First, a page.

On the collecting side, auction houses specialising in whisky sales will be busier than ever as more people look to trade collectable bottles for profit, shrewdly source whisky curios below retail prices or to seek out cracking drams from whisky history. I’d like to see the auction houses follow Christie’s lead and distinguish themselves from online trading websites by offering online whisky bidding through real-time HD video streaming across all platforms, develop apps for bidding then couple this with quality customer service offering storage and international shipping. Hong Kong and New York sales should grow, and Christie’s and Sotheby’s should consider developing regular dedicated whisky sales.
From the US
With the explosion of the cocktail renaissance and more and more craft cocktail bars set to open in even more markets around the country this year, 2011 will see increased demands on the already strained rye whiskey supply. (Perhaps recently launched Canadian whiskeys will come in handy?)
With a growing number of bourbon producers introducing experimental products, they will get even more avant garde and have to work out how to properly market their new whiskies as the shelves grow more crowded and the amount of web chatter runs the risk of mis-information. This year will determine whether white whiskies become a fixture or disappear like the eight-track. Also, as more craft distilleries open around the country, they will continue to demonstrate the limits of boutique and locally sourced whiskey.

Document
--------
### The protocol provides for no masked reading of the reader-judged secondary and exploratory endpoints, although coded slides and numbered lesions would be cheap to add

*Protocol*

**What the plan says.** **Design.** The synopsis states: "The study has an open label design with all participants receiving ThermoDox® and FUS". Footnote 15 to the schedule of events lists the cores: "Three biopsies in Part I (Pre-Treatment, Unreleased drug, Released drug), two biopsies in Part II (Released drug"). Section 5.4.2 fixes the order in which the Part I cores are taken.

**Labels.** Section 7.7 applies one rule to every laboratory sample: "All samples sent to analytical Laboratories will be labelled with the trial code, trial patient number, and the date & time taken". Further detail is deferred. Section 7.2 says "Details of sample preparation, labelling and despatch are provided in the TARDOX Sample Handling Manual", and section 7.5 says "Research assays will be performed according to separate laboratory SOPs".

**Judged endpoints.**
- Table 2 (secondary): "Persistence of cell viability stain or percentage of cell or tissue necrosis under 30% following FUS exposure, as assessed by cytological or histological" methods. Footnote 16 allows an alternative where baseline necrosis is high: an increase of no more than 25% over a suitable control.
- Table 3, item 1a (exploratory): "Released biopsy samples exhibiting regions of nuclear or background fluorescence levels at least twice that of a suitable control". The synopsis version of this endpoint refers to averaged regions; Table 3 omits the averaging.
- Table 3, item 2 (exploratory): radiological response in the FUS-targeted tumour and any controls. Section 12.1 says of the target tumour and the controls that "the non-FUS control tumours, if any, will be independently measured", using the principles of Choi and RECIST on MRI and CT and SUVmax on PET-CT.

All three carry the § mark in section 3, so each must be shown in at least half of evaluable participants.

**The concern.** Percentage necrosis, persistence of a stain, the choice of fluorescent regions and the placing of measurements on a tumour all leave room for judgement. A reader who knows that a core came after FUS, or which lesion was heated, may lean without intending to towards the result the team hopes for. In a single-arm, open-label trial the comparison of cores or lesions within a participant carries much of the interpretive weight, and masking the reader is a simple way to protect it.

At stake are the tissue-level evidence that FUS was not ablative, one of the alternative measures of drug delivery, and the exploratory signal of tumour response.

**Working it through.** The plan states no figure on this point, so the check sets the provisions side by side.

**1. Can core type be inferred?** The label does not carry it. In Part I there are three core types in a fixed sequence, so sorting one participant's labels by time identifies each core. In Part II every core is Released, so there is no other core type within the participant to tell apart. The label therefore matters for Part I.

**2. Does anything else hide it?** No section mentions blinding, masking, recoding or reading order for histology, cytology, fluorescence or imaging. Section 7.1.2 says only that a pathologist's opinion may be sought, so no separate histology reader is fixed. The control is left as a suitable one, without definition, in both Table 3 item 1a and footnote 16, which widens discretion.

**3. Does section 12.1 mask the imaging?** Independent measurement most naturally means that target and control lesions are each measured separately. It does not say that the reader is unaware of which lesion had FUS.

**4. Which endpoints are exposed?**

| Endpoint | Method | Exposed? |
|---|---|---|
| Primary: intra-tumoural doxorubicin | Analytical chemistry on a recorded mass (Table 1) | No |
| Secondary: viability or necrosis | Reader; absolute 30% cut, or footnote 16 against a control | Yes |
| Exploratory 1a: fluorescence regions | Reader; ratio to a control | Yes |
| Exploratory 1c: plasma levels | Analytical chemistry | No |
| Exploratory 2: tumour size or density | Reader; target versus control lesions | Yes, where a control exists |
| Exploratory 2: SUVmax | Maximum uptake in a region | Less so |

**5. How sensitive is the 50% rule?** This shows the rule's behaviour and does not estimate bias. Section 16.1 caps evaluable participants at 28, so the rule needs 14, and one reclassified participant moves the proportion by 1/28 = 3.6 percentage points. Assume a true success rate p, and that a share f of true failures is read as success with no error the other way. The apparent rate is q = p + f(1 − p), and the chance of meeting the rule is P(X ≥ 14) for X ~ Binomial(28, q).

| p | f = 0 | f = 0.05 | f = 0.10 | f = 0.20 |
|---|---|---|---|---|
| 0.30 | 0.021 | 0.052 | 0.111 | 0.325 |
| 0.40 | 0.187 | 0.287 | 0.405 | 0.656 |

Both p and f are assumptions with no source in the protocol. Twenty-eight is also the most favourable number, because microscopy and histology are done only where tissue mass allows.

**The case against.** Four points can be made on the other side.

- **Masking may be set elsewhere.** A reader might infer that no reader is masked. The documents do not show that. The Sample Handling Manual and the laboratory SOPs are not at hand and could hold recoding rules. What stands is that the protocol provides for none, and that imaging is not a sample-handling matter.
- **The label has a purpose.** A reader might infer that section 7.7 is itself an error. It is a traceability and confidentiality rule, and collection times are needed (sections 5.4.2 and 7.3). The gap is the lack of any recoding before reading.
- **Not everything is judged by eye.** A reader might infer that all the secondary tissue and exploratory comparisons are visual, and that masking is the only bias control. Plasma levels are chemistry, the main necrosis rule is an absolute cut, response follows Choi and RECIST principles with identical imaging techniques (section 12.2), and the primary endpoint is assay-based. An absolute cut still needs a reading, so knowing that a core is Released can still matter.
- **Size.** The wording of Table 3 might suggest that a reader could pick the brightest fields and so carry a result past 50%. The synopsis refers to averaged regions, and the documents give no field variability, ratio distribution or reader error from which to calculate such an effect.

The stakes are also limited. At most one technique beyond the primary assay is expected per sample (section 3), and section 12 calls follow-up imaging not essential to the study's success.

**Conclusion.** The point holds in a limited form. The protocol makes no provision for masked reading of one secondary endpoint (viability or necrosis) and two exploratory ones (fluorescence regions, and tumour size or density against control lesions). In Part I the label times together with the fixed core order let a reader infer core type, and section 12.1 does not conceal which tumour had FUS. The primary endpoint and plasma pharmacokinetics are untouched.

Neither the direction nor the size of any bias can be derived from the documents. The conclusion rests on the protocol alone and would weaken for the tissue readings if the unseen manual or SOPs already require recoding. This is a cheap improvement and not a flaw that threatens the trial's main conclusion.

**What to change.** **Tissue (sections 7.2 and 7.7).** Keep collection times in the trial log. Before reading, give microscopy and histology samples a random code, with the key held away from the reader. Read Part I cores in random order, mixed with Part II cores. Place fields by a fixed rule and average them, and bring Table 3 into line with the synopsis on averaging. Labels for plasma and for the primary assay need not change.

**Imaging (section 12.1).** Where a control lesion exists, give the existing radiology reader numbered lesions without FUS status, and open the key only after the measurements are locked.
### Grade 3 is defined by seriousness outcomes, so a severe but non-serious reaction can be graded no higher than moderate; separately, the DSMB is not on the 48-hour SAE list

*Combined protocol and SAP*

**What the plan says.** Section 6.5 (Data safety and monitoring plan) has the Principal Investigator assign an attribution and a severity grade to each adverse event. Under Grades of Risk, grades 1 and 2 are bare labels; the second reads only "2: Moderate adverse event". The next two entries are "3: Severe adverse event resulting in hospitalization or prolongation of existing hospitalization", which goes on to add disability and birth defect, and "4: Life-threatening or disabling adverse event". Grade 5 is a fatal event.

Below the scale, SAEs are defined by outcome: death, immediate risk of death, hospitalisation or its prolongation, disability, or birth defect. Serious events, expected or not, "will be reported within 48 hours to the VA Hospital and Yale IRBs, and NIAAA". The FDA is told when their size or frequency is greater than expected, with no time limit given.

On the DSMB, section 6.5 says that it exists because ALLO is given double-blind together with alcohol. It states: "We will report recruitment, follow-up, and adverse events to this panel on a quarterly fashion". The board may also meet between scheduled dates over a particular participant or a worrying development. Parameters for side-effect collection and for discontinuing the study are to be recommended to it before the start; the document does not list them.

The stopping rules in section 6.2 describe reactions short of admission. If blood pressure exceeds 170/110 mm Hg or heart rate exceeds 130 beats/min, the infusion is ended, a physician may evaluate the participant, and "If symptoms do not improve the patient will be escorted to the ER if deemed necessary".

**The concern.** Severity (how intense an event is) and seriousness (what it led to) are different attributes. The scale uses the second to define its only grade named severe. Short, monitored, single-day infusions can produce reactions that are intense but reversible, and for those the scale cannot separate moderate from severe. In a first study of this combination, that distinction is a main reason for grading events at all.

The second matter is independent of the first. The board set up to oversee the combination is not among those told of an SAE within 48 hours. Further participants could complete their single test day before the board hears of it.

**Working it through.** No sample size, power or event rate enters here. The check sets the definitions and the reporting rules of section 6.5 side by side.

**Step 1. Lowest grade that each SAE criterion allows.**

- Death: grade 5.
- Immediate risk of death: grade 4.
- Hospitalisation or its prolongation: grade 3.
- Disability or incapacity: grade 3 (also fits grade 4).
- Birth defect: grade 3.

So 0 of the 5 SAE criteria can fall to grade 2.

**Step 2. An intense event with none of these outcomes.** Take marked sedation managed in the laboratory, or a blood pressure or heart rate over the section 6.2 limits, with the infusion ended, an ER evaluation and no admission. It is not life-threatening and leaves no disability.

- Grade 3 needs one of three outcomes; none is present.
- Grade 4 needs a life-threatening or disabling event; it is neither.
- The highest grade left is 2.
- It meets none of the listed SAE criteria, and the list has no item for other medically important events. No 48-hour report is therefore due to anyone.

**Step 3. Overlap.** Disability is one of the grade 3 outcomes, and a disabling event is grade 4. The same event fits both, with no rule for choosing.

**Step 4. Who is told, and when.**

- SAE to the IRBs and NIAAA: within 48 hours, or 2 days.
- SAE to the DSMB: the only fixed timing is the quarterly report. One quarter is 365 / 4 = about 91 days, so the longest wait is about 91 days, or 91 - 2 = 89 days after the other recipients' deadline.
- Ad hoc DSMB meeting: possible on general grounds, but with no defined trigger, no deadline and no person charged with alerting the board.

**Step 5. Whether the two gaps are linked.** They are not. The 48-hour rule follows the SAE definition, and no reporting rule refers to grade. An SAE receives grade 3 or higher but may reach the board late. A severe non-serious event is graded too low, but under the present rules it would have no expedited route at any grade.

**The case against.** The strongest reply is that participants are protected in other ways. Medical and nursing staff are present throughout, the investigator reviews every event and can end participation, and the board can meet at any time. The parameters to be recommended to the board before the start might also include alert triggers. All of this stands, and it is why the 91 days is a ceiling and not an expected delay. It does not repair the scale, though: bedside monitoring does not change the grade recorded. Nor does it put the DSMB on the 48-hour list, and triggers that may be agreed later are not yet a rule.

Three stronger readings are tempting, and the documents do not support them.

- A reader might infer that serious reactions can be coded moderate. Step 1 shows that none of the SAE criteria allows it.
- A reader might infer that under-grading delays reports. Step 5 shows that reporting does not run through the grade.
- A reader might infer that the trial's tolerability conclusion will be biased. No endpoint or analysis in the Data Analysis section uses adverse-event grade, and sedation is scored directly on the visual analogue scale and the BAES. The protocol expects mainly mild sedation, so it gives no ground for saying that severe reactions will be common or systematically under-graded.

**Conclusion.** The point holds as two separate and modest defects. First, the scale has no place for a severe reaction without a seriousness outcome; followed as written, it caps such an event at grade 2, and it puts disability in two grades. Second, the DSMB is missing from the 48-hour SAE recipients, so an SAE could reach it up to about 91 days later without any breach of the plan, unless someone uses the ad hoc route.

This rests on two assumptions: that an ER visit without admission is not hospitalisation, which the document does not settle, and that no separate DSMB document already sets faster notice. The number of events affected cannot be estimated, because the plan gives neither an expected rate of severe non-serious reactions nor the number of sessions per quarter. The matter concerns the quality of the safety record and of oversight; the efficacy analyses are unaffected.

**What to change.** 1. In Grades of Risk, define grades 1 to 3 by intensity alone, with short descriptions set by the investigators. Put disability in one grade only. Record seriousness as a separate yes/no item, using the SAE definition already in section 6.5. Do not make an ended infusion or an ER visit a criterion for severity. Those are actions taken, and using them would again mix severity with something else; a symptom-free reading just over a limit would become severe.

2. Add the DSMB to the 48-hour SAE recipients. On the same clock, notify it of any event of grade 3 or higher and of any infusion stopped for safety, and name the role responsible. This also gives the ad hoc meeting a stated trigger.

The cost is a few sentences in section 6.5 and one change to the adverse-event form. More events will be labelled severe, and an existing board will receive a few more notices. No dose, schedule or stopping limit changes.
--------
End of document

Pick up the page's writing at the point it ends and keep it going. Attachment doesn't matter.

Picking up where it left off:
Charles K. Cowdery
The challenge will be to distinguish between long term trends and short term fads as marketers bestride categories and test the limits of whiskey as a concept. In 2011 we may find out if flavoured whiskeys are here to stay. Interest in cock-tails continues to drive the entire spirits category as the Prohibition era becomes nearly as iconic as the Wild West. Whiskey cocktails are becoming singularly important. The emerging micro distillery movement, which is beginning to offer up whiskeys, will continue to grow in relevance.
The travel retail sector
Travel-retail’s love affair with exclusive and often exceedingly expensive single malts will continue to grow, especially in Europe where specialist malt whisky shops and in-store areas are becoming the norm at larger airports. Smaller, independent whisky suppliers will find it expensive to gain shelf space as the costs of doing business in travel-retail continue to rise. Super and ultra-premium Scotch blends will continue to rule the roost in Asia, India and the Americas. Yamazaki, one of the surprise hits in travel-retail in 2010, will continue to pick up air-port listings in 2011.